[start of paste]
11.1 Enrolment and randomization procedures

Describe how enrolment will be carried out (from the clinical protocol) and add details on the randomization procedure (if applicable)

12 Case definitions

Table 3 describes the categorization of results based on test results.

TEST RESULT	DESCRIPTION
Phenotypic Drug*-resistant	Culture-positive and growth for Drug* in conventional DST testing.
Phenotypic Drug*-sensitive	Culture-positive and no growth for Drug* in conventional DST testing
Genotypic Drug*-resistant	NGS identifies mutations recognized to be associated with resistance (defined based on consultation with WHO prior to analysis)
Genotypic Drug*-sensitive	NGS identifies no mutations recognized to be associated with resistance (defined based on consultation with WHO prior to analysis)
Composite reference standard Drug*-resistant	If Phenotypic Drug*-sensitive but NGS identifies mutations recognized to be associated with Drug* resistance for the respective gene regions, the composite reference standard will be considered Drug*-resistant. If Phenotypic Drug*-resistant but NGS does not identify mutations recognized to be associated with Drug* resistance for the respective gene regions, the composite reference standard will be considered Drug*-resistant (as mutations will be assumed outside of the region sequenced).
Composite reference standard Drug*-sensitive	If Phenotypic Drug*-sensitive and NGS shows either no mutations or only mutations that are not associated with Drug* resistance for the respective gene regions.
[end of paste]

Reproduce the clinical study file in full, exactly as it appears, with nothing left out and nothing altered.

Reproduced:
11.1 Enrolment and randomization procedures

Describe how enrolment will be carried out (from the clinical protocol) and add details on the randomization procedure (if applicable)

12 Case definitions

Table 3 describes the categorization of results based on test results.

TEST RESULT	DESCRIPTION
Phenotypic Drug*-resistant	Culture-positive and growth for Drug* in conventional DST testing.
Phenotypic Drug*-sensitive	Culture-positive and no growth for Drug* in conventional DST testing
Genotypic Drug*-resistant	NGS identifies mutations recognized to be associated with resistance (defined based on consultation with WHO prior to analysis)
Genotypic Drug*-sensitive	NGS identifies no mutations recognized to be associated with resistance (defined based on consultation with WHO prior to analysis)
Composite reference standard Drug*-resistant	If Phenotypic Drug*-sensitive but NGS identifies mutations recognized to be associated with Drug* resistance for the respective gene regions, the composite reference standard will be considered Drug*-resistant. If Phenotypic Drug*-resistant but NGS does not identify mutations recognized to be associated with Drug* resistance for the respective gene regions, the composite reference standard will be considered Drug*-resistant (as mutations will be assumed outside of the region sequenced).
Composite reference standard Drug*-sensitive	If Phenotypic Drug*-sensitive and NGS shows either no mutations or only mutations that are not associated with Drug* resistance for the respective gene regions.